Why My White Garden Matters : 5 minute read by Farriz Mashudi 02/08/2020
Plans for my white garden were conceived long before the consonants B-L-M and Black Lives Matter came about.
The beauty of the white garden is how lighter hues are made to pop, how they’re enhanced and stand-out amongst shades and textures and splashes of contrast. It’s the botanic artistry that’s challenging, frustrating at times, that also makes it rewarding. Done right, white gardens make for a dramatic vista, subtle yet sublime.
Innocent enough superficially, I had to ask how this prejudiced palette (if only in horticultural terms), measures up in the BLM context.
Laugh, make light of this apparent folly, but I’m not being glib. Seriously. Consider how certain tastes, mores and cultural norms, even ideologies widely accepted in their heyday have struggled, toppled even, under contemporary scrutiny.
Compelling today, might my predisposition for parterre in predominant white someday be seen as perverse?
Would this obsession with white blooms be tainting?
Some might say that white alone, even in shades of, is an abomination, is Nature manipulated.
I prepared for soul-searching, to find its root-cause, so to speak. But unlike beastly moles, dead-set on upsetting my landscaping, I didn’t need to dig very deep. That it came to me so quickly was a surprise. It appears the attraction was obvious:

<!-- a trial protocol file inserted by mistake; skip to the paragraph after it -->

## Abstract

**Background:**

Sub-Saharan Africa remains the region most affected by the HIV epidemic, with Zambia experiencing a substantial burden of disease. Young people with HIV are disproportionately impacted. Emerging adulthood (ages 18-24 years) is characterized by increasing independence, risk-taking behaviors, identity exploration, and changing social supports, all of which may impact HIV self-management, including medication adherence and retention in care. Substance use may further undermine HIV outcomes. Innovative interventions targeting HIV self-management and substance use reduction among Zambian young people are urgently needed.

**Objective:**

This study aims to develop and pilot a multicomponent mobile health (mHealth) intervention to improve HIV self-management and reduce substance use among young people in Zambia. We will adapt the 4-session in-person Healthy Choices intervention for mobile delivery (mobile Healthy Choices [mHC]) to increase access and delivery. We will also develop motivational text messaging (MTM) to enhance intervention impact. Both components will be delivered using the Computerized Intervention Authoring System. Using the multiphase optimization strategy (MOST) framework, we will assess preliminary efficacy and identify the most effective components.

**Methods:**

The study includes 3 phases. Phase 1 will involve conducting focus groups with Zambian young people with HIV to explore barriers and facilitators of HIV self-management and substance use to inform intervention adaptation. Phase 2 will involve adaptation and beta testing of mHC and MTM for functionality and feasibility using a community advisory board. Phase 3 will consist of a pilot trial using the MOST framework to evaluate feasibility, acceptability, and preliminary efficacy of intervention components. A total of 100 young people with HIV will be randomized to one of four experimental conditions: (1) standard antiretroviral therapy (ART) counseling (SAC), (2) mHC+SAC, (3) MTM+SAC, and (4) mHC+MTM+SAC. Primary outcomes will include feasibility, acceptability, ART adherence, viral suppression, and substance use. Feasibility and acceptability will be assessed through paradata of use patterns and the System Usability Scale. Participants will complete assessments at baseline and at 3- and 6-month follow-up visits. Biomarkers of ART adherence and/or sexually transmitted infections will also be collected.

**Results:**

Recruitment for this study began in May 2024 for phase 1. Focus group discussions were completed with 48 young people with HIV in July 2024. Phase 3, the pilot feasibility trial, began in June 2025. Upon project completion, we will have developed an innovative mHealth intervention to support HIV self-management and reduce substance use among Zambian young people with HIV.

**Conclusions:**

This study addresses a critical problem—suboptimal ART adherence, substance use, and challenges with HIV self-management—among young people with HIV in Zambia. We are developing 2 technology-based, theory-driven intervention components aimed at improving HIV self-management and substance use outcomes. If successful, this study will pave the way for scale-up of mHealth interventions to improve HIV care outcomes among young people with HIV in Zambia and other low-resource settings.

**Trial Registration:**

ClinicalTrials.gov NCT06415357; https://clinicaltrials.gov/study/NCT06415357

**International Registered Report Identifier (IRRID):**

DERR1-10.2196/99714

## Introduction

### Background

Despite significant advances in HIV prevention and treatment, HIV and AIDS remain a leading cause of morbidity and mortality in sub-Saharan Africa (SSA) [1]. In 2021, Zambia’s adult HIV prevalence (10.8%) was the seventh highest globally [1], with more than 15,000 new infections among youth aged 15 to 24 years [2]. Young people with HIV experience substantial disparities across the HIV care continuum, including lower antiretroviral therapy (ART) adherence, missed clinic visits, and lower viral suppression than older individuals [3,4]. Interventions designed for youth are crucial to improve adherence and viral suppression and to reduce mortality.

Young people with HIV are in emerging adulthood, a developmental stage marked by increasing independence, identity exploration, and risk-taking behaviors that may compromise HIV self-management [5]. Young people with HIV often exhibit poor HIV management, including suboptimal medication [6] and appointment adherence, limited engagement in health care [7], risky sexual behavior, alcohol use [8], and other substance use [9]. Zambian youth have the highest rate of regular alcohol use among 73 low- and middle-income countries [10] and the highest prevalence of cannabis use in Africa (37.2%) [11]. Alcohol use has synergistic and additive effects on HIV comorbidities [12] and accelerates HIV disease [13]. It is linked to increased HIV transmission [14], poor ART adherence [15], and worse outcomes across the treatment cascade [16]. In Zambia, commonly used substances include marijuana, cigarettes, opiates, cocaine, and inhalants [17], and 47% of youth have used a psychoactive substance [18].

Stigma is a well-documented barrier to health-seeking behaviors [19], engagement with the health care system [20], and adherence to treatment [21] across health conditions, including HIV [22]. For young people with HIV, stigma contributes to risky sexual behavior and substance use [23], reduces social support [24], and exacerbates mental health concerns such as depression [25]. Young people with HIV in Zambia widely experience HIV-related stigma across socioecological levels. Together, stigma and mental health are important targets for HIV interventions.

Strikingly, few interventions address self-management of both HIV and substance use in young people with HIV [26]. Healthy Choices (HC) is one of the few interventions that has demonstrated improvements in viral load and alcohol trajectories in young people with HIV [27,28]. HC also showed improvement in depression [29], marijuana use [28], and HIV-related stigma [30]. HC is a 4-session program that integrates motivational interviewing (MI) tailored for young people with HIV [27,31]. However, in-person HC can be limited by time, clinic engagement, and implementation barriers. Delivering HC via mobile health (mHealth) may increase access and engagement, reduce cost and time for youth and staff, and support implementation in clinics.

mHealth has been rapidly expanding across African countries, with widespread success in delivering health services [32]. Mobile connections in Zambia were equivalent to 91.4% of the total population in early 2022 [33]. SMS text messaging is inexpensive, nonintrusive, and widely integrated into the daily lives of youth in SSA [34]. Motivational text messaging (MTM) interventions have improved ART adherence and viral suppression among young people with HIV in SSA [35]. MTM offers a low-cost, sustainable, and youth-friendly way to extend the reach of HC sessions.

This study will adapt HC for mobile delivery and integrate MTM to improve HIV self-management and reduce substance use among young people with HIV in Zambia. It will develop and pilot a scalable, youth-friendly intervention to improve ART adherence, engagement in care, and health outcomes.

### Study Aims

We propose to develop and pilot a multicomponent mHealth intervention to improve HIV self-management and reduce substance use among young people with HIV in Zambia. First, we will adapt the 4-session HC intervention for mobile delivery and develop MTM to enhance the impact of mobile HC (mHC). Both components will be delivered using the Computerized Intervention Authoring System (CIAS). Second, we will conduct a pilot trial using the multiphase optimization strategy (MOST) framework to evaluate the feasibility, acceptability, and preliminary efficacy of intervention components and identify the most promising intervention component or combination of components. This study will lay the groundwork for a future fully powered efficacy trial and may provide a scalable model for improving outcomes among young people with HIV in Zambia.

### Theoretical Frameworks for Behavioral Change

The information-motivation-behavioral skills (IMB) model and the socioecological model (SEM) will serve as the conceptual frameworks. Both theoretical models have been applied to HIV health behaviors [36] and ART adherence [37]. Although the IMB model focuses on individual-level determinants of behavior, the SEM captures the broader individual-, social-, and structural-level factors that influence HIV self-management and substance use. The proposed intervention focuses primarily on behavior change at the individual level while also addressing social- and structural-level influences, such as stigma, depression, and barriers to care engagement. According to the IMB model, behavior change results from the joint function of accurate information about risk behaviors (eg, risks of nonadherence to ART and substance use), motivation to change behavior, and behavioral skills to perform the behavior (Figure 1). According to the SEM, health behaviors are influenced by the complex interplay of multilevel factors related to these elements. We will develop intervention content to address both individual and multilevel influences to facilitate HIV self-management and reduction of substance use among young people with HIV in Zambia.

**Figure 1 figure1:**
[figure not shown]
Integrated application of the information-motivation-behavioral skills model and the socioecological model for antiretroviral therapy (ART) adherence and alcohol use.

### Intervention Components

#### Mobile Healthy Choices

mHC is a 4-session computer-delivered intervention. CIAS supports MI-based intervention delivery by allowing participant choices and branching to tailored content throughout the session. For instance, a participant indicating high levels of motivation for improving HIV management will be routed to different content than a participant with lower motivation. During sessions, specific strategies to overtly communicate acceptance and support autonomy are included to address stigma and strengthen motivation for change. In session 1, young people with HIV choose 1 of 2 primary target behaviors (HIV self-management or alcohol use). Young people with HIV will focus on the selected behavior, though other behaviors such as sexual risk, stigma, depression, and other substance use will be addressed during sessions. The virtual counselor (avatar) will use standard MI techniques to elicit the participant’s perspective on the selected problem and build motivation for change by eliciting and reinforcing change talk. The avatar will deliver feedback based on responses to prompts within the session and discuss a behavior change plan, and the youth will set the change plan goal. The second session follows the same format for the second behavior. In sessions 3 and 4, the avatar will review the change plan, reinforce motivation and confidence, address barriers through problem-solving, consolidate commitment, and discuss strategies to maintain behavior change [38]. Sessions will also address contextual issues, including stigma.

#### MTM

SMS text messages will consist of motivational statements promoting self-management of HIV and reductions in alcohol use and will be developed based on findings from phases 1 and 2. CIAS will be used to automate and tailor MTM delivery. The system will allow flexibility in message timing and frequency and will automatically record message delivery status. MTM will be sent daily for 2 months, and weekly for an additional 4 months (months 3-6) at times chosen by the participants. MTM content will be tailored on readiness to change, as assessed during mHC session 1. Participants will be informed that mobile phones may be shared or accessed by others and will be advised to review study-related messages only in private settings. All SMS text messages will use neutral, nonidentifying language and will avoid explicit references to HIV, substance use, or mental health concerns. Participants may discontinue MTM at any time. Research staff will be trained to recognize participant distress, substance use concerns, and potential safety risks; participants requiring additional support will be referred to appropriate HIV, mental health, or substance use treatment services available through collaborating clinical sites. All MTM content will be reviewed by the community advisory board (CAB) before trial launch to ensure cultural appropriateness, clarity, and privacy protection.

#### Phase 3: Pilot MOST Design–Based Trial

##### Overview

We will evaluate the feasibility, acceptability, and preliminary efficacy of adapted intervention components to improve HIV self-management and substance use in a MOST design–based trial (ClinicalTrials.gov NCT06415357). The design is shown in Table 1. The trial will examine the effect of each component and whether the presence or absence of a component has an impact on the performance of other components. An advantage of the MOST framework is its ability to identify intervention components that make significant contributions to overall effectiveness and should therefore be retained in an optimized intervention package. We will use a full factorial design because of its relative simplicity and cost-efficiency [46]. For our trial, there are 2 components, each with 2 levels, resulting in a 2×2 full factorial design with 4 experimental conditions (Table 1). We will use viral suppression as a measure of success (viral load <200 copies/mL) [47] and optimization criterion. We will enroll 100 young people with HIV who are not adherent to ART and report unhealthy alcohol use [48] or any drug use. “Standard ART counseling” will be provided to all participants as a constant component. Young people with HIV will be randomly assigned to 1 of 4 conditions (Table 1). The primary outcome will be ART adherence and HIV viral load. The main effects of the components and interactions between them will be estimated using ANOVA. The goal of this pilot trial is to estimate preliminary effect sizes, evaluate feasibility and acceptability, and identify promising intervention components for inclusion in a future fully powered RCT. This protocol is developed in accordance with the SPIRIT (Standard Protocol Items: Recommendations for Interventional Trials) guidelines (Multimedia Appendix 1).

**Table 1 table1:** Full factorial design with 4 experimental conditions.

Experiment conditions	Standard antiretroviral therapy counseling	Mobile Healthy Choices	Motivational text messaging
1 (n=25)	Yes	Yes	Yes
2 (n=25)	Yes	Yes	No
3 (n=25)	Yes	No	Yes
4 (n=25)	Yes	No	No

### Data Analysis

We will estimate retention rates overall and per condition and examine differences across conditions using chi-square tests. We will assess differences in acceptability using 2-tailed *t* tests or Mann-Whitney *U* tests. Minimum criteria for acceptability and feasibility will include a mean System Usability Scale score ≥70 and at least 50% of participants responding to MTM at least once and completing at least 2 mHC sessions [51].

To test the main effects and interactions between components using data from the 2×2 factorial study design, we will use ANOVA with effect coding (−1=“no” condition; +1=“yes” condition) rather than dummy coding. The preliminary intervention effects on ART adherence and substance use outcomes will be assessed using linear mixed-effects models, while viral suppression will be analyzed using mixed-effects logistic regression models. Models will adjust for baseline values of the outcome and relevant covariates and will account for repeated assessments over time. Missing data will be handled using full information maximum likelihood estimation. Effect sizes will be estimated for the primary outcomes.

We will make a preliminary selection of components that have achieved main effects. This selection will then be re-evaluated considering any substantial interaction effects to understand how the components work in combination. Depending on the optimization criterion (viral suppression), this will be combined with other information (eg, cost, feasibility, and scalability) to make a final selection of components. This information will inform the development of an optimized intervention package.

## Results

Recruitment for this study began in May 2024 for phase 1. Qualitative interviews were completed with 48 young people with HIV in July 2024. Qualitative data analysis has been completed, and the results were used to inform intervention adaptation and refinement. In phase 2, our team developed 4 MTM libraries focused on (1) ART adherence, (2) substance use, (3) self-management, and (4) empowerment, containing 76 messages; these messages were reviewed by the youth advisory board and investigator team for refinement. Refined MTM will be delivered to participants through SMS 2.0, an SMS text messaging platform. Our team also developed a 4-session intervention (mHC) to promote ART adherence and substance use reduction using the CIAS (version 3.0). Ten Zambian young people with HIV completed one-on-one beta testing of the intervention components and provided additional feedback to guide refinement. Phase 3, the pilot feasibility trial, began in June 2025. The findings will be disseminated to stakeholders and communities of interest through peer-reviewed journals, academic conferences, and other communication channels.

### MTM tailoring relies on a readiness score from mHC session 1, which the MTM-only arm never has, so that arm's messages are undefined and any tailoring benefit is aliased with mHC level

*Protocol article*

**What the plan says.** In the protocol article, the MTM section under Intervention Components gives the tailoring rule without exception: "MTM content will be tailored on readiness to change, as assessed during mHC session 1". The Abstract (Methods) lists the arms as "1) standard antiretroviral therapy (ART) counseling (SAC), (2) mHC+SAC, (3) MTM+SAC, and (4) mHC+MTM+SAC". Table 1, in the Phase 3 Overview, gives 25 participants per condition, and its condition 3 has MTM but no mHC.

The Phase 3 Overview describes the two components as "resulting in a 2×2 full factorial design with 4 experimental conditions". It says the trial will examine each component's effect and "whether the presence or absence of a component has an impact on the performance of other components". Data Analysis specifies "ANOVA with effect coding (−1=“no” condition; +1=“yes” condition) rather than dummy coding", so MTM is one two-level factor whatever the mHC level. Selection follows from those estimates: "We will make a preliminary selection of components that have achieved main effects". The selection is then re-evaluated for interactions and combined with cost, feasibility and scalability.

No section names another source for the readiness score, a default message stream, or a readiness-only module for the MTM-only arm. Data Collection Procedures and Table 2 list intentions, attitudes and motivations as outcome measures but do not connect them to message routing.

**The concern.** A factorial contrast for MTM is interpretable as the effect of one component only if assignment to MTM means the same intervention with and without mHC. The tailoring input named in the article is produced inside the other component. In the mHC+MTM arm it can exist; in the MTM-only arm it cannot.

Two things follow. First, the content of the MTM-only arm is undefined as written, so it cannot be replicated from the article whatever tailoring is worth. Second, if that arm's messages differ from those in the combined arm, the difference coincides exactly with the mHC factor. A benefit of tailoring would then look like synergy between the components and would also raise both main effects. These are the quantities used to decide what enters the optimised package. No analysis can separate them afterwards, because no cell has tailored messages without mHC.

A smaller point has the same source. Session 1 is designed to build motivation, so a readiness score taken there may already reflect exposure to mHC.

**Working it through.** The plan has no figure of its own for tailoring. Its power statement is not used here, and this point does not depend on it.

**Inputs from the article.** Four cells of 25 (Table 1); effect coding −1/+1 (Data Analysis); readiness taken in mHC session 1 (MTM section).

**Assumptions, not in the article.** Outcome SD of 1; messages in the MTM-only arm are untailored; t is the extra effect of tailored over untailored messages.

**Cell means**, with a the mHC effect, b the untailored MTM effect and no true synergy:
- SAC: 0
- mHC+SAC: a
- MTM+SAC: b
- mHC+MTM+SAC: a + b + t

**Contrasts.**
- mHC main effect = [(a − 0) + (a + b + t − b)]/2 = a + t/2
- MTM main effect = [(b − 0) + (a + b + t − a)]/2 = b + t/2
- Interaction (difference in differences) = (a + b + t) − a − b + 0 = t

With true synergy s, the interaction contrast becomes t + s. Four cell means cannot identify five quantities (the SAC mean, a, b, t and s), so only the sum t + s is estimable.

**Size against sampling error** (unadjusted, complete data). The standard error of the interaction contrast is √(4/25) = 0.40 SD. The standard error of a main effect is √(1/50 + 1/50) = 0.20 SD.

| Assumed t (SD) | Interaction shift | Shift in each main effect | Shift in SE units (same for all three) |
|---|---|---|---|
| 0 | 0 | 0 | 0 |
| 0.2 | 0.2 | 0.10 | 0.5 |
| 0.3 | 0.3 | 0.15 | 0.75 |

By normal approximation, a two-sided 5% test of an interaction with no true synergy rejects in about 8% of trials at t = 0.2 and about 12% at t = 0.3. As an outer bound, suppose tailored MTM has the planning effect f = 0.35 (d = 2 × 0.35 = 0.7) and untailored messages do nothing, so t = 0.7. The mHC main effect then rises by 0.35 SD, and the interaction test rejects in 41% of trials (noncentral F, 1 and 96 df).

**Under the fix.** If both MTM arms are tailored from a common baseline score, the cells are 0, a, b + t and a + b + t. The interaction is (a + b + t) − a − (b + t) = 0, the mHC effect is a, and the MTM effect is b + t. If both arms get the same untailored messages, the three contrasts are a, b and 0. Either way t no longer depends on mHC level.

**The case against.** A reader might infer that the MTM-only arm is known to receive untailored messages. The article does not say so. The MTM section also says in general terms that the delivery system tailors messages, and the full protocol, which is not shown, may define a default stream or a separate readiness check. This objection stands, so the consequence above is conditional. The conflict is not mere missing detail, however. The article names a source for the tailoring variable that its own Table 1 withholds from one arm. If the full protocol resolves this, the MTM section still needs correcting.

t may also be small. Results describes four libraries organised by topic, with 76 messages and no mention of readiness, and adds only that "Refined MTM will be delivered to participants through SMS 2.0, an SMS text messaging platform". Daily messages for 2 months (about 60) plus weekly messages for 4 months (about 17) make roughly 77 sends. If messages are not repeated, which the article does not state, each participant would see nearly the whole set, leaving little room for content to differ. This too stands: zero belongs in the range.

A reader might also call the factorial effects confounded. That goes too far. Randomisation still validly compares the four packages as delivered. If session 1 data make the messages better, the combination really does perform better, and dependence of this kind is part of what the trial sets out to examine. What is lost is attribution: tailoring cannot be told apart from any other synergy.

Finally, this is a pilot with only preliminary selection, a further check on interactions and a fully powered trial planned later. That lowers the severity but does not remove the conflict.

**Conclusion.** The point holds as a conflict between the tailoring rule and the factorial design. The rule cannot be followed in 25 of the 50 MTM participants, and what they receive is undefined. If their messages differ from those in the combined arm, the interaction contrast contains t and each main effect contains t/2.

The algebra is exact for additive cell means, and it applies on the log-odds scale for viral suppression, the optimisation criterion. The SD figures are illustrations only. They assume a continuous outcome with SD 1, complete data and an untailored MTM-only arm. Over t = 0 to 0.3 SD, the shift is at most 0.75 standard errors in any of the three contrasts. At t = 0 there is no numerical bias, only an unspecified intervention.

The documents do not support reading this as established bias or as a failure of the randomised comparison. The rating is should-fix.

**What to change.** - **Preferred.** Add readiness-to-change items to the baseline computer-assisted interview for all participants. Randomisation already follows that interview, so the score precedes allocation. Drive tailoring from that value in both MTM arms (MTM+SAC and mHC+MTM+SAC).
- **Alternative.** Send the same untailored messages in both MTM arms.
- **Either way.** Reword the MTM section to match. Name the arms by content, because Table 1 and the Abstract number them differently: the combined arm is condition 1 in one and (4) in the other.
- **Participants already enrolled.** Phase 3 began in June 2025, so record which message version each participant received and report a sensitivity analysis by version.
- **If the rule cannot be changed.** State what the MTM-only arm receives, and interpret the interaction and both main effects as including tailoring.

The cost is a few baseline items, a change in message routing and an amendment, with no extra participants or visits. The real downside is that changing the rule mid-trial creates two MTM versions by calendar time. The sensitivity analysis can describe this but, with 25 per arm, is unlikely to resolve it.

White perennials, tall and small, some in rounded mounds, others weaving in and out, gently winding their way up stout willow obelisks firmly staked into the ground; Shrubs, spreaders, candelabra-like corymbs carrying blooms in umbels like Agapanthus, Lily of the Nile, for example; Not to mention Alliums, each an elegant sculpture in its own right; The varieties of leaves and bracts each oval, ovate, obovate (like an upside-down egg), oblong, whorled, lobed, lanceted, their different shapes that include the clustered, as well as the deeply divided; And the mind-blowing potential of hydrangeas, rhododendrons, and roses in a range of whites . . . All planted in a backdrop of greens bordered with solid walls and formally laid gravel paths.
Have I mentioned the heavenly scents?
Its simple elegance not an outright assault on the senses, but rather a heady one.
What wasn’t there to moon over and wax lyrical about?
With potential still for topiary and hedging, it looks upper class. If not that, then rich, or crasser still, just pretty posh.
There’s probably no more proper a white garden to be found than Vita Sackville-West’s at Sissinghurst Castle, in Kent in England, in the United Kingdom. The gold-standard of white gardens, hers is recognised as the fairest of them all. See, it’s part of a castle, a princely abode (read as ridiculously ‘expensive’), which she in fact did herself own. Pointless really, to pretend that white gardens aren’t associated with the elite, property-endowed and affluent. Not that fanning over or being possessed of one these days, renders one as such.
If not in its symbolism for understated abundance, then the attraction may lie in the magnetic power of the gentry itself (noble, or otherwise influential) that white gardens also represent.
Perhaps it’s a pursuit of some special-ness that might rub off?